Engaging intermediate students can be a challenge. They’ve finished their method books, and they’ve moved into the big wide world of intermediate repertoire.
They’re also highly likely to be of an age where the piano is battling for attention against school clubs and other extra-curricular activities. Keeping students engaged and interested is vital in retaining them and helping them reach the advanced level.
But how can you do that?
Janna Williamson, an expert teacher, has shared some great tips for us!
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Janna Williamson is TopMusic’s Intermediate Repertoire Specialist. You can find her in the TopMusicPro membership in her Piece By Piece series, where she breaks down how to teach intermediate repertoire to your students. This includes how to teach your students to teach beautifully, with expression, and how to navigate technical demands.
When it comes to teaching intermediate-level students, Janna knows her stuff!
Theory knowledge should be infused into every part of intermediate students’ curriculum.
Theory is the glue that binds everything together.
The following integrated teaching tips are shared with the assumption that theory will be discussed and understood in every activity.
Many teachers with a theory background comment how they were never taught how to combine theory with practice. They were taught theory away from the piano. It wasn’t related to their repertoire so it became boring.
When theory isn’t used to help with music and is instead presented as a separate entity, students can lose interest.
Integrated teaching allows students to combine theory with their repertoire and make connections. This engages students as their theory knowledge and practical skills slot together like a puzzle. They begin to see the bigger musical picture.
The four basic areas of intermediate level curriculum are:
Intermediate students learn best when they:
Intermediate-level students are usually at the age when they start questioning everything in life (that fun time of teenage discovery!) They want to know what’s in it for them. If they don’t see or understand the reasons and benefits, their engagement level starts sinking.
Bring back their engagement by explaining the “why” and helping them make connections.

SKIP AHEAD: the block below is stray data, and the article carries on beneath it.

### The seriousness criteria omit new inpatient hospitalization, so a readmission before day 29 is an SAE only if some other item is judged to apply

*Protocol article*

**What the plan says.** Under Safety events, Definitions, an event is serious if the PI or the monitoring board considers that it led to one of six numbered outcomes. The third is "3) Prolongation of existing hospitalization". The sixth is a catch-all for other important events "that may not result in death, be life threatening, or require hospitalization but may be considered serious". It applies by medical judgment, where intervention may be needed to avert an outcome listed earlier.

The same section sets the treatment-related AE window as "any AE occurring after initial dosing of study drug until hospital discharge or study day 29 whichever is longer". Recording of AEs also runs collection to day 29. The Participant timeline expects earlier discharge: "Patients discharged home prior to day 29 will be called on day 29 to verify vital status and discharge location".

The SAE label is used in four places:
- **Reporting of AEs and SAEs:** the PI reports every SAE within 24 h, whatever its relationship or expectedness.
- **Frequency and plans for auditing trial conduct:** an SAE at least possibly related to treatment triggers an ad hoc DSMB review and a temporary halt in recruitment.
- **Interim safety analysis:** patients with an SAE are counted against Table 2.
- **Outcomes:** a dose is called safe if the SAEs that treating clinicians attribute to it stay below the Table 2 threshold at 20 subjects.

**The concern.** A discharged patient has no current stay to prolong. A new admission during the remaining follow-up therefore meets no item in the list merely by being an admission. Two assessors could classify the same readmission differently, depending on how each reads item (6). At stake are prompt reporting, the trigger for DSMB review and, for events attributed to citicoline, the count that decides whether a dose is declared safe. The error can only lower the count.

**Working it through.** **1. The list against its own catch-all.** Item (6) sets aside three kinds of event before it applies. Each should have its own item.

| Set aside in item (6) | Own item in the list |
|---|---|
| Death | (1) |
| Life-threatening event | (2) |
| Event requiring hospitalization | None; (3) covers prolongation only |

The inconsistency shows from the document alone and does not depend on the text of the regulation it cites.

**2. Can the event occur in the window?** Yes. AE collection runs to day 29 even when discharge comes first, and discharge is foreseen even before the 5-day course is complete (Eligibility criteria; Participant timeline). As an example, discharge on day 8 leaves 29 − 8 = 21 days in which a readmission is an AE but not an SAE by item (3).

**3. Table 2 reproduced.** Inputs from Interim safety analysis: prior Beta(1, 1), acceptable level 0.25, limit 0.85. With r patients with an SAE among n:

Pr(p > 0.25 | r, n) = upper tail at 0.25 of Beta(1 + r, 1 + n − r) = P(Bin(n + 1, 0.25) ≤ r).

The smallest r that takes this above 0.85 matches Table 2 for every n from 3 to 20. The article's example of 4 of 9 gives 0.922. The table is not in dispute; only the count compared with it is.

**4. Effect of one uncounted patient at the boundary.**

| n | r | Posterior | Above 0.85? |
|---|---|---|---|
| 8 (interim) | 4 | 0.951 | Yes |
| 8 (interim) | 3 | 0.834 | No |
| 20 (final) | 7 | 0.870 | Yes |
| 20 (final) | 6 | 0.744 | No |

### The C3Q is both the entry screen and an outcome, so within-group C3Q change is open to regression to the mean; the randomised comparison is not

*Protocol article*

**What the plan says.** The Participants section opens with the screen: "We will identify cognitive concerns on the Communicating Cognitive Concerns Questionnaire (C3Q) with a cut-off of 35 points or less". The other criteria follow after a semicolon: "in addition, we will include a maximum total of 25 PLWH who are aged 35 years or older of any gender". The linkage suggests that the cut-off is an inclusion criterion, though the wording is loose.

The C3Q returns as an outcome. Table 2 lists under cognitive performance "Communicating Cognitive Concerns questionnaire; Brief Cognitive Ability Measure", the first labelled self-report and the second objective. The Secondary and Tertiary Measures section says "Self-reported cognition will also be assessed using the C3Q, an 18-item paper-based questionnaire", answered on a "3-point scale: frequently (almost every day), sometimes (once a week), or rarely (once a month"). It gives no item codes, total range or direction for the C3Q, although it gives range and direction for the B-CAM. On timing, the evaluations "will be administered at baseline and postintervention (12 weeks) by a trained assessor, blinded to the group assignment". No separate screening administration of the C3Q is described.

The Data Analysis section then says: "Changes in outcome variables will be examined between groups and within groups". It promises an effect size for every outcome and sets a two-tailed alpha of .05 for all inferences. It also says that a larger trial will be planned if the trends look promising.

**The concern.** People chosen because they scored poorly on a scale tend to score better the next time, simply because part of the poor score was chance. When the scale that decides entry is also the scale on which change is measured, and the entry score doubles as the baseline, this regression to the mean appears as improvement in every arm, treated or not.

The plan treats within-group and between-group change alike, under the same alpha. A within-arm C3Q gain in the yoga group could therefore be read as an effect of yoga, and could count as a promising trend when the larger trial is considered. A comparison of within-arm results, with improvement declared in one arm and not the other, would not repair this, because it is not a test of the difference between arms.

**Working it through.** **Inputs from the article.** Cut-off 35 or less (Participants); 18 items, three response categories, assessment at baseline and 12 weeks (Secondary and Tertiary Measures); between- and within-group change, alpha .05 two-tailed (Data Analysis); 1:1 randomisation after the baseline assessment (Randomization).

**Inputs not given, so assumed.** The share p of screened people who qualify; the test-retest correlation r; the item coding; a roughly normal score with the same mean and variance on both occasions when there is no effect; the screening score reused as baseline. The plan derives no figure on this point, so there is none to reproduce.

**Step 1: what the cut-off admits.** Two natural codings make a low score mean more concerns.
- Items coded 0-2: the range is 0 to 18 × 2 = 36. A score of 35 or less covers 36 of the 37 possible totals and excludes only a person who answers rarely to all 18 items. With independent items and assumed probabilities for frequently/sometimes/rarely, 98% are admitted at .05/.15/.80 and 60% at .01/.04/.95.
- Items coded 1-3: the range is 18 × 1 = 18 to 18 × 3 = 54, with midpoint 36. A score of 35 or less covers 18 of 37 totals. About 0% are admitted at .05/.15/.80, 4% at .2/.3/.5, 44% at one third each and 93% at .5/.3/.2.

If you ask a student to learn and practice their scales you may be met with a blank stare as they think, “That sounds like hard work. Why should I do that?”
But explaining and demonstrating why learning and practicing their scales will actually help them? Well, that’s a whole different thing.
If they can see that by doing (x) they’ll actually be quicker at (y), chances are, they’ll do it.
Understanding connections = improved engagement.
If you know which repertoire piece your student will be moving on to next, there are a few activities you can do to prepare. Say that the key of the piece is D major. You could:
This is particularly useful if a student is new to Alberti bass. It can be awkward when a student is first learning it, but if they’re practicing it more than once in different ways (in the repertoire piece and also in their own composition) then they become more comfortable with the pattern.
Some teachers are more comfortable with making certain connections. Perhaps you’re a teacher who can see how to combine functional skills with repertoire, but you draw a blank when it comes to creative activities.
Here’s a real-life specific example to show you in practice, using Chopin’s Waltz in A minor.
This piece is based on the same chord progression over and over again: A minor, D minor, G7, C.
Forming connections between repertoire and other skills not only helps the student with their pieces, but it also allows them to explore the world of music in creative ways. This helps retain their engagement and also helps you set goals for your intermediate students.
For example, by working on their compositional skills alongside their repertoire, a student may discover that they have a passion for music-making and would like to explore that avenue.
Or maybe playing from lead sheets and boosting a student’s chord knowledge has opened up the opportunity to play with other musicians in a band.
Setting goals and meaningful milestones for your intermediate students can be key in keeping them going through the “Intermediate Wildness” and we have something to help you with that!